Martin H. Spalding
Professor and Associate Dean of the College of Liberal Arts and Sciences
Dr. Spalding, Professor, received a B.S. in both Environmental Science and Biochemistry in 1974, and an M.S. in Botany in 1976, from Washington State University. He received his Ph.D in Plant Physiology from the University of Wisconsin in 1979. Dr. Spalding completed a postdoctoral program at the University of Illinois in 1982 and was a visiting postdoctoral fellow at The Australian National University later that same year. In 1982-1983 Dr. Spalding completed a postdoctoral program at Michigan State University. He joined Iowa State University in 1984 as an Assistant Professor. Dr. Spalding served as chair of the Interdepartmental Plant Physiology program at ISU from 1992 until 2000. In July 2003, he assumed the position of Chair of the GDCB Department. In July 2011, he became Interim Associate Dean for Research and Graduate Studies in the College of Liberal Arts and Sciences and on January 1, 2013, formally accepted the position of Associate Dean.
My research interests include photosynthetic carbon metabolism and metabolic regulation of gene expression in plants and photosynthetic microbes. A particular focus of my research has been understanding the acclimation response of microalgae to changes in CO2 availability, using Chlamydomonas reinhardtii as a model system. Understanding this acclimation response, includes both understanding how C. reinhardtii recognizes and transduces changes in CO2 availability, as well as the functional aspects of the acclimation response, especially the CO2-concentrating mechanism (CCM) induced by limiting CO2. Recently, we have demonstrated that C. reinhardtii exists in at least two limiting CO2 acclimation states determined by the CO2 concentration, a novel characteristic with regard to nutrient scavenging acclimation. These two limiting CO2 acclimation states, the low (~0.4%-0.03%) CO2 state and the very low (less than 0.01%) CO2 state are clearly defined in a classic inorganic carbon (Ci) transport deficient mutant, pmp1/ad1 that grows normally in high (greater than 0.5%) CO2 or in very low CO2 but dies in low CO2. We recently determined this mutant to be defective in LCIB, one member of a small gene family apparently restricted to the green algae. Thus our current work in this area focuses on the Ci transport function of the C. reinhardtii CCM, an area where virtually no real progress was made prior to the recent completion of the C. reinhardtii genome sequence. In addition to continuing work on the LCIB protein family, my lab also has been using RNAi technology to investigate potential Ci transporters, including HLA3/MRP1, a member of the MRP family of ABC transport proteins. Figure 1 shows a current model for function of Ci transporter candidates in the C. reinhardtii CCM.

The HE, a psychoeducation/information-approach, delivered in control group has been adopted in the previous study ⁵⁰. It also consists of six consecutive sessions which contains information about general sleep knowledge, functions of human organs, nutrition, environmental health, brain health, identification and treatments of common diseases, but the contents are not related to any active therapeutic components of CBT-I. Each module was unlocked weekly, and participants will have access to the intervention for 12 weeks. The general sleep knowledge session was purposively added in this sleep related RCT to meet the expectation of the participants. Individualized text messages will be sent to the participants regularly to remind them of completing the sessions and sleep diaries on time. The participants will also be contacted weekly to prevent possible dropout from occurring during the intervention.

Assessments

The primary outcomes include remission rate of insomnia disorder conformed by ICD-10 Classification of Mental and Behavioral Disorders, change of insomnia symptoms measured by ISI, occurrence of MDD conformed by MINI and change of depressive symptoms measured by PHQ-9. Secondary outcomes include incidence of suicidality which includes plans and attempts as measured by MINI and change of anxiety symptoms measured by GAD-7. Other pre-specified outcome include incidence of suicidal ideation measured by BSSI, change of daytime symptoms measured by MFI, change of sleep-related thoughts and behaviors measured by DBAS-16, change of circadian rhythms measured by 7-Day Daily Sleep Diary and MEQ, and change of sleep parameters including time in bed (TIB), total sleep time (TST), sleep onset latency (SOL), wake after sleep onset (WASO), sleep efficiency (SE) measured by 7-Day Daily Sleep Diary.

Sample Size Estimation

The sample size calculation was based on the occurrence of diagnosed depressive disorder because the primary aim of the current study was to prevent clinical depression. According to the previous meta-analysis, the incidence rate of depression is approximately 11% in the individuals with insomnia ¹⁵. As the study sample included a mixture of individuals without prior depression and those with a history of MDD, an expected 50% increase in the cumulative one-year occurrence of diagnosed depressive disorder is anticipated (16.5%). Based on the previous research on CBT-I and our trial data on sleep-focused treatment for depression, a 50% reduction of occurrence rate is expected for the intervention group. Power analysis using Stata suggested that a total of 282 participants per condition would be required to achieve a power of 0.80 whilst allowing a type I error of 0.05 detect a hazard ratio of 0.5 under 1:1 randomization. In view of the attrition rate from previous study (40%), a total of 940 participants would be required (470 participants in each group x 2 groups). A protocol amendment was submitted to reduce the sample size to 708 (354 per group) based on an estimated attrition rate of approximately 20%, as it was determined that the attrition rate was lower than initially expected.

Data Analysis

1210 Molecular Biology
Ames, IA 50011-3260
B.S., Biochemistry, Washington State University, 1974
B.S., Environmental Science, Washington State University, 1974
M.S., Botany, Washington State University, 1976
Ph.D., Plant Physiology, University of Wisconsin, 1979
- Fang, W, Y Si, S Douglass, D Casero SS Merchant, M Pellegrini, I Ladunga, P Liu, MH Spalding. 2012. Transcriptome-wide Changes in Chlamydomonas Gene Expression Regulated by Carbon Dioxide and the CO2 Concentrating Mechanism Regulator CIA5/CCM. Plant Cell 24:1876–1893.
- Li, T, B Liu, MH Spalding, D Weeks, B Yang. 2012. High efficiency TALEN-based gene editing for producing disease resistance in crop plants. Nature. Biotechnology 30:390-392.
- Duanmu, D, MH Spalding. 2011. Insertional suppressors of Chlamydomonas reinhardtii that restore growth of air-dier lcib mutants in low CO2. Photosyn Res 109:123-132.
- Wang, Y, D Duanmu, D, MH Spalding. 2011. Carbon dioxide concentrating mechanism in Chlamydomonas reinhardtii: inorganic carbon transport and CO2 recapture. Photosynthesis Research 109:115-122.